Like so many others, we've been enjoying various Olympic competitions. We have yet to catch the gymnastics! Mostly, we've watched water sports- swimming, diving, water polo, and lots of rowing. I caught some of the equestrian events; Germany took a gold medal in one division. We also saw that GREAT basketball game between the US and Spain! I've never been very interested in sports, so watching Kobe for the first time was really eye-opening for me. He is an incredible athlete! So fast! So good a slam dunking! Did I mention, fast?! I actually enjoyed that game, especially the first half, when the score was very close.

Speaking of the Olympics, my little brother (Tim) looks like Phelps!


My brother.

Well, I swear he looks more like Phelps than this picture makes it seem. They have very different noses, but Tim tends to let his hair get all messy, and he looks older now (the photo of him is from last December).

Maggie is finally getting to run free over here, thanks to a few friends with backyards. She's also getting to be more socialized with other dogs. It's so great to see her running around at full speed (and gosh, is she fast!), chasing sticks and digging holes and being a hound. She's also much more vocal about things now; she's been barking on and off the entire time I've been typing. She doesn't get the "mom's working" concept. It's all about her, all the time. :o)
Here, she's getting some help before a walk. We've also discovered that she HATES to be wet, and I don't just mean after a bath. She and I have been stuck in a few rain showers during walks, and I've never seen her so angry with me! Being wet is obviously not cool.

I can't think of anything else to write, so I'll stop. If Josh has something to share, he'll do it soon. Take care!

Monday, August 4, 2008

Learning to Say NO -- Again.

Wow! I got the latest copy of the Wooster alumni magazine today, and to my surprise, my blog URL was listed in the Class of 2006 updates! Sadly, the information I recall submitting was not included (the fact that I've moved, my wedding photo, etc.); however, if you're joining because you found the site in the magazine, welcome! I hope you'll stop by periodically. If anyone has suggestions for topics they'd enjoy learning about- German customs in this region or daily cultural experiences, for example- please make a suggestion in the comments section!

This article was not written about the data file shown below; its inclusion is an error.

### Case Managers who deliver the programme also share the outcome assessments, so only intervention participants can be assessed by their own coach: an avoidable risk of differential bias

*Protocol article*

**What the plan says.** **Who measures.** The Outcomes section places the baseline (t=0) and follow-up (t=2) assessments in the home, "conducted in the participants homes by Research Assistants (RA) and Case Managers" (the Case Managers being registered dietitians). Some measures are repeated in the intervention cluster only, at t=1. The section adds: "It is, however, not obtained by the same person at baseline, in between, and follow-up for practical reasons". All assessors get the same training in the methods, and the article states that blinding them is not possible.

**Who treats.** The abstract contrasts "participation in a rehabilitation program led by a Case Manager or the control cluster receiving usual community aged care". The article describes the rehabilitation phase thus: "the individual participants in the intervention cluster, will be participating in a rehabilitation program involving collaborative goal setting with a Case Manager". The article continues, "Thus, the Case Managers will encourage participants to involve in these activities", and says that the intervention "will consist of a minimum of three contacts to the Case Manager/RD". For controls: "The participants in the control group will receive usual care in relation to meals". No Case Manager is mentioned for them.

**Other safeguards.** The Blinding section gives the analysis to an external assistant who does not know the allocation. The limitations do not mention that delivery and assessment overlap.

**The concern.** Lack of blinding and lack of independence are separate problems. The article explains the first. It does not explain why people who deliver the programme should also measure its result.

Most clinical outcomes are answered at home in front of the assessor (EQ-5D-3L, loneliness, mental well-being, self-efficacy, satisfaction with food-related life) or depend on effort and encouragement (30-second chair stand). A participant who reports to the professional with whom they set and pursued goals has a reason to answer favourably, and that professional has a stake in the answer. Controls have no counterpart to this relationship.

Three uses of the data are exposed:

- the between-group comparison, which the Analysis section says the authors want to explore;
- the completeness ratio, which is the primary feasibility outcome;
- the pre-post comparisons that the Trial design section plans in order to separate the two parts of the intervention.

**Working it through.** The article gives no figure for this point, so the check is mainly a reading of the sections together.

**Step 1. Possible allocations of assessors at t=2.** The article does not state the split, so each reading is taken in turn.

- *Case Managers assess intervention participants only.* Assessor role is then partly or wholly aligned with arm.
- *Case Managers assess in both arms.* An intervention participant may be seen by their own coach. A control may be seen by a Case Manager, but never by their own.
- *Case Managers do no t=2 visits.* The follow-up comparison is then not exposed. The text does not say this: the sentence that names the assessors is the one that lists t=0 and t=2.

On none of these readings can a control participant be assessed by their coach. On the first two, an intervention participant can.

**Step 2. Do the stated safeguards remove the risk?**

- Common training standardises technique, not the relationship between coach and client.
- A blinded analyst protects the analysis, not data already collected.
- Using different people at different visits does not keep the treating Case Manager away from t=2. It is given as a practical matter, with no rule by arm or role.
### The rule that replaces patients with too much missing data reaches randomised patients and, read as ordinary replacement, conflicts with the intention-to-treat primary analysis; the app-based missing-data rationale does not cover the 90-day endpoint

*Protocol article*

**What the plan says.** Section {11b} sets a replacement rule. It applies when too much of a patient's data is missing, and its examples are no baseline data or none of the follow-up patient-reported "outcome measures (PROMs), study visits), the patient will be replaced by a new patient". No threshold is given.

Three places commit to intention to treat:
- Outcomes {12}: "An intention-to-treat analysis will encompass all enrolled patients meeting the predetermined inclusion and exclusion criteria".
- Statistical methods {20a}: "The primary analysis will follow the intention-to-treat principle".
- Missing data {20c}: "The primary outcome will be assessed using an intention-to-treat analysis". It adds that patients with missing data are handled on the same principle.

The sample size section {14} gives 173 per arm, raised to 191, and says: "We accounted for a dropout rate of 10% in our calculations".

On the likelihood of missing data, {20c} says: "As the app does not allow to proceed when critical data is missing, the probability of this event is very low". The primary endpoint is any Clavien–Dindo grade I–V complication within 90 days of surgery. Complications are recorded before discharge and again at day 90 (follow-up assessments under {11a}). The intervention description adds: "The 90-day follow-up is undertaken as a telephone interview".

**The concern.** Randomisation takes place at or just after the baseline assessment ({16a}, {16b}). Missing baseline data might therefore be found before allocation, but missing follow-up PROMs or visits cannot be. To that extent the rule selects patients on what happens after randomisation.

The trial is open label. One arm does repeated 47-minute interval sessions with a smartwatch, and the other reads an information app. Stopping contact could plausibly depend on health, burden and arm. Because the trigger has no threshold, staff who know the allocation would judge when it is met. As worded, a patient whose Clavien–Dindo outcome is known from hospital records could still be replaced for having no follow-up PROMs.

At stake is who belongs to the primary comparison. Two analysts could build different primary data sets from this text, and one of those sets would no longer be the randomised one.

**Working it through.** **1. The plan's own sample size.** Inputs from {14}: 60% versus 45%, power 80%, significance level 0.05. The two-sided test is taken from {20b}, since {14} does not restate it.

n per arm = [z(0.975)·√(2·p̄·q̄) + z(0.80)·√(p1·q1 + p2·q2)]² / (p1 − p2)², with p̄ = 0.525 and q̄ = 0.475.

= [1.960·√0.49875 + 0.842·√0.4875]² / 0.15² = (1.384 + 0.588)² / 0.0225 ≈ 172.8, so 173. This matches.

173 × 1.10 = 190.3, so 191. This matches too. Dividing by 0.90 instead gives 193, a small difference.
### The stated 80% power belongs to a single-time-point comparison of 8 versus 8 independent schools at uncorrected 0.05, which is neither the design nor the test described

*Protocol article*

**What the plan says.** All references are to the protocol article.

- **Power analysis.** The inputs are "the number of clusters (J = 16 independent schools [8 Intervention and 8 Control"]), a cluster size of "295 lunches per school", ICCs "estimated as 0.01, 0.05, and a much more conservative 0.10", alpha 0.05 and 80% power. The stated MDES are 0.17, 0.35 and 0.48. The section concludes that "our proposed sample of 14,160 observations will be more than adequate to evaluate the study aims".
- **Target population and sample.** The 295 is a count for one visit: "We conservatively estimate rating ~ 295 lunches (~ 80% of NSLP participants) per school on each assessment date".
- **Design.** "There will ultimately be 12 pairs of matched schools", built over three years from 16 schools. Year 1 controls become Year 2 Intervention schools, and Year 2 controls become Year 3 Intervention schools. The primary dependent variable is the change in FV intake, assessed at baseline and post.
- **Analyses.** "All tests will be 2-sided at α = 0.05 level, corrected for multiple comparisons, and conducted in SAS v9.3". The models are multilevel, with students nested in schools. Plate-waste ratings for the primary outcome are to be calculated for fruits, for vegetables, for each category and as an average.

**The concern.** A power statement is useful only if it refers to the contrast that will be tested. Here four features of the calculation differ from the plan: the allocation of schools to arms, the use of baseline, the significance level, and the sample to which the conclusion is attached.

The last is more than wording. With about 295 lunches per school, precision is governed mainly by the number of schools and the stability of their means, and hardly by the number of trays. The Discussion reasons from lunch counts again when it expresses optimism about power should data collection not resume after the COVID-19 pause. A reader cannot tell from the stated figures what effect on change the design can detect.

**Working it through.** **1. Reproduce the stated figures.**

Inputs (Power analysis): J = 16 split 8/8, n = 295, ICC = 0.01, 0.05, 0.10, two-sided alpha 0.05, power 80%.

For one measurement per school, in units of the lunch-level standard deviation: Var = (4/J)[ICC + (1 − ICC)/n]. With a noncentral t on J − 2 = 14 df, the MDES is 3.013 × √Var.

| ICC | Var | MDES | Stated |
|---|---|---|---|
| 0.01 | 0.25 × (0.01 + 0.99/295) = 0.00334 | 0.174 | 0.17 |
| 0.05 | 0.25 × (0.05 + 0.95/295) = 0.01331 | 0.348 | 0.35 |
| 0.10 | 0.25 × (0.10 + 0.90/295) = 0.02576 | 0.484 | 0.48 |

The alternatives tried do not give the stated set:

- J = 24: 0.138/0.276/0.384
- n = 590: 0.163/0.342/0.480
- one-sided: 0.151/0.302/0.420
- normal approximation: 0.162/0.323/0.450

Today I'll record one major linguistic difference that I notice on a daily basis. When I learned German in Austria (according to the Germans I learned "Austrian"), and when I continued my studies in the classrooms of Herr Figge and Professor Mullner, I was consistently told to decline by saying "nein". Of course, to have "no" as in "nothing" is a different word altogether, but if I didn't want to marry the man following me down the street I could tell him NEIN. If I hadn't completed my excessively long homework assignment, nein- ich hab' keine Antwort.

Things are different here.

It's a small difference, but goodness, it threw me off track for a while. I expected to arrive in my new home and at least be able to manage a negative reply. Nope. I mean, "ne". Like a horse neighing. Everyone here says "ne" constantly! At first I didn't understand- where did "nein" go? I checked the dictionaries and "ne" is not listed. It's a regional idiom, I'm assuming. I've found that I say it now, even when I'm talking to friends in English I'll change my usual "no" or "nah" into a subtle-but-firm NE. Try it out, you might like it.

Of course I'll continue my observations and let you all know if it's used more widely than the Rhineland-Pfalz. Perhaps some readers have personal experience with NE? I'm sure you're dying to know its roots. I know I am. ;o)